While sitting in church a few months ago, attending the funeral service for a former colleague, I beheld a curious sight.
During the eulogy, delivered by the minister in his solemn, stentorian tone, a man sitting one pew ahead of me began to polish his glasses. Slowly, assiduously, he wiped the front and back of each lens. In between wipes, he held them up to the stained-glass window off to one side, as if expecting a divine ray of light to beam down upon him through the glass.
Such a commonplace exercise; and yet, I thought, so seemingly out of place in that crowded church. I couldn’t help but wonder if he was paying attention to the words being spoken. Or was he as distracted by his little task as I was?
When he had finished the job to his own satisfaction, he replaced his glasses, smoothed the hair over his ears, and settled back to listen to the rest of the funereal tribute. I breathed a silent sigh of relief.
But the episode took me back a long, long way—back to when I was a small boy, attending church with my grandparents. We used to go regularly—to a huge, cathedral-like edifice with o’er-vaulting arches, windows that turned the sun’s beams to every colour in the spectrum as they streamed through the glass, massive stone walls, and aged oaken altar. Every time I entered, experiencing as if for the first time the great hush that filled the soaring space, I felt small and awed by its majesty.
Everyone spoke to my grandfather, a rector’s warden for many years, and to my grandmother, a pillar of the ladies’ auxiliary. They spoke to me, too, usually while ruffling the auburn curls I wore back then. I smiled forbearingly through it all.
I used to enjoy being there, though, because I loved the tremendous, swelling music of the massive pipe organ, and the grand singing of the choir. To this day, the sound of the old hymns sends a shiver through me—A Mighty Fortress Is Our God; Abide With Me; O God, Our Help In Ages Past; Blessed Assurance; and so many more.
But I always dreaded the point during the service when the minister would climb high into the pulpit to deliver his sermon. Not that his messages were inappropriate; I was probably too young to understand them, anyway.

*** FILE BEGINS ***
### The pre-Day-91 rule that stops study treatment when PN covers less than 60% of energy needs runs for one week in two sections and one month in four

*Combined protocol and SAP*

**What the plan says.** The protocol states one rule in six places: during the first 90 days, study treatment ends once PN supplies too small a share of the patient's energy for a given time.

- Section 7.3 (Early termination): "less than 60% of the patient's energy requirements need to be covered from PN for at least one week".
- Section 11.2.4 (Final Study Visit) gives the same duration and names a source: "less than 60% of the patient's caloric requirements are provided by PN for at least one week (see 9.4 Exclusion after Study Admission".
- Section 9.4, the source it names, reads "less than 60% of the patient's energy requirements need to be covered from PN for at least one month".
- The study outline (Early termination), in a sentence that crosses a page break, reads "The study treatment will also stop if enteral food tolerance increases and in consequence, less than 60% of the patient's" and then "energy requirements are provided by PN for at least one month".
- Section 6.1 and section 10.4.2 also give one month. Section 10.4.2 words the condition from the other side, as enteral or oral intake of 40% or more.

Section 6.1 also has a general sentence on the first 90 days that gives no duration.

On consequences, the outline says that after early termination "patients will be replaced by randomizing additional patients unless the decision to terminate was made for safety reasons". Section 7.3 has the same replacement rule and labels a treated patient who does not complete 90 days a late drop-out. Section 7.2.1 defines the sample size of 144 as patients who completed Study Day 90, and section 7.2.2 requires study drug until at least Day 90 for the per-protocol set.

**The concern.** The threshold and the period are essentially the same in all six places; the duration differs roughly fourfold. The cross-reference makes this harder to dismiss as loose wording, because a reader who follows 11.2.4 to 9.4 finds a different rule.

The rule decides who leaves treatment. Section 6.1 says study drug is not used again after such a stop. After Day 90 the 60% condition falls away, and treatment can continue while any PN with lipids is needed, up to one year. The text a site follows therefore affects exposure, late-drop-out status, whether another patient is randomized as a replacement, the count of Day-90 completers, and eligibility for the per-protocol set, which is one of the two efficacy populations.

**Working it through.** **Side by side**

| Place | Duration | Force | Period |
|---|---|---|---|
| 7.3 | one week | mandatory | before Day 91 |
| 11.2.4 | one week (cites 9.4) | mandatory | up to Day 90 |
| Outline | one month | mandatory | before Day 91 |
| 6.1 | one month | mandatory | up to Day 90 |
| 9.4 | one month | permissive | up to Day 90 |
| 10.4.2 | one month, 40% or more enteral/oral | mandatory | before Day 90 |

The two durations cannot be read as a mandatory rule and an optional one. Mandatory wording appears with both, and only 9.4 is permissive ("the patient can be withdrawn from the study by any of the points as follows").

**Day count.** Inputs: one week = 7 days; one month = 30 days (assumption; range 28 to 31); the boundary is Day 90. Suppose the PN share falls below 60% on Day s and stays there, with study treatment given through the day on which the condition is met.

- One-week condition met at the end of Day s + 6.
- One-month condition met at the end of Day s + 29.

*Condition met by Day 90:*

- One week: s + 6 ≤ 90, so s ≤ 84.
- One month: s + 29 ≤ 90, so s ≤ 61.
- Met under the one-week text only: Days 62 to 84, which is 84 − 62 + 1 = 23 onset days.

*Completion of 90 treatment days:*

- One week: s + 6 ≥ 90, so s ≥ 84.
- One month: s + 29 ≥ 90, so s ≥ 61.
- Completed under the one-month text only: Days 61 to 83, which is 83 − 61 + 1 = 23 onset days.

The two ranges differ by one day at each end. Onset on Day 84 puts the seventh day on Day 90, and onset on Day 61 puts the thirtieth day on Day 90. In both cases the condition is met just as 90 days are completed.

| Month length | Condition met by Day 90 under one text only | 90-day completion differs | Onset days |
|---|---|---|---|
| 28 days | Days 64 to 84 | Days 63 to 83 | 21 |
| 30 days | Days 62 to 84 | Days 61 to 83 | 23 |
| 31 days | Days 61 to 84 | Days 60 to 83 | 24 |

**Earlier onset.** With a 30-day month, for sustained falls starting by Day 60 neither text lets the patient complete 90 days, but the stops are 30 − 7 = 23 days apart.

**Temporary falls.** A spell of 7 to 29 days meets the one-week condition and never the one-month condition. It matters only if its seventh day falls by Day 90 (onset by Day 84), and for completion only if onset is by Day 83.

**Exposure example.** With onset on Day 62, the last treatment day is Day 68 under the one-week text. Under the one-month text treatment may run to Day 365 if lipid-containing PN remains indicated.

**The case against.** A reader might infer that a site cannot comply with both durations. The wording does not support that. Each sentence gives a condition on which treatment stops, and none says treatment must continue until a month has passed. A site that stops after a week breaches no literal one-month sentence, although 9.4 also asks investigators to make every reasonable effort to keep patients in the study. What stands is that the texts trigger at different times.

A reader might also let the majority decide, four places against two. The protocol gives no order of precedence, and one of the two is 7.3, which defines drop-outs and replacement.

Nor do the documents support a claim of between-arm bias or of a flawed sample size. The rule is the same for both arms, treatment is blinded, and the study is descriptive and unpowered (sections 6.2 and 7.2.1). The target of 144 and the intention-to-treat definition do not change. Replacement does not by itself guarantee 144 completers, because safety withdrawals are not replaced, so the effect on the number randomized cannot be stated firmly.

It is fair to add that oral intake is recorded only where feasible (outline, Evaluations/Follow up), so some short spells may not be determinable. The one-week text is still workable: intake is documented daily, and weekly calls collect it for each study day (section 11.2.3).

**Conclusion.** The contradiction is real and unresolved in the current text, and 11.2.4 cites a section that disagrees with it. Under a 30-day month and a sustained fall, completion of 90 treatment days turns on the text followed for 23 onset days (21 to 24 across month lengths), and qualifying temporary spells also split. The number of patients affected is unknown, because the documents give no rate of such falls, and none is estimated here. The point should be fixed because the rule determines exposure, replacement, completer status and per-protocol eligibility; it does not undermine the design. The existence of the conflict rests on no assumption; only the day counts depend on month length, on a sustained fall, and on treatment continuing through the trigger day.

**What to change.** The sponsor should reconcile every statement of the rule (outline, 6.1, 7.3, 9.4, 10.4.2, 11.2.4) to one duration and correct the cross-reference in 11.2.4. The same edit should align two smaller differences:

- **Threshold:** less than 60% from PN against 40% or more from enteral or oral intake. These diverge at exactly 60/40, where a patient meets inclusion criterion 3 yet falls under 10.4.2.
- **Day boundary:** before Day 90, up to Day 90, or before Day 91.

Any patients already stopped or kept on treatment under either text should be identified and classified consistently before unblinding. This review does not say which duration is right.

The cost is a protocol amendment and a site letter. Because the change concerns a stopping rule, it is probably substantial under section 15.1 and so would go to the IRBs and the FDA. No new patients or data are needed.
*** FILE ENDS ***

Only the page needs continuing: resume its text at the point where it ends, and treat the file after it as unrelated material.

No, I dreaded it because my grandfather would always take that time—when there was no sound in all that hushed hall, save the minister’s voice—to wind his watch. To my cocked ears, sitting right alongside him, that winding was louder than the most thundering organ oratorio.
Once a week, without fail, he would wind his watch. And I, in my childish way, was mortified that he should choose to do it there. And amazed that I seemed to be the only one who noticed.
Today, as a grandfather myself, I see it a little differently—as an analogy of sorts. I’ve come to believe that, just as he wound the watch to keep good time through the following week, so, too, was he rewinding his spirit, sitting there in church, to see him safely through the week to come.
I have that watch now, still on one end of the gold chain he wore across the front of his waistcoat, with a weighted fob at the other end. It sits in a drawer in my bedroom, and I take it out from time to time. Even after all these years, it keeps good time—when I wind it.
Seeing that man in church the other day, wiping his glasses so diligently, I remembered my grandfather. I could almost hear the sound that used to embarrass me so—and I’m embarrassed now that I was embarrassed then.
I still miss him. I wish he could be sitting there beside me once again, smelling comfortingly of bay-rum after-shave and pipe tobacco.
And winding his watch.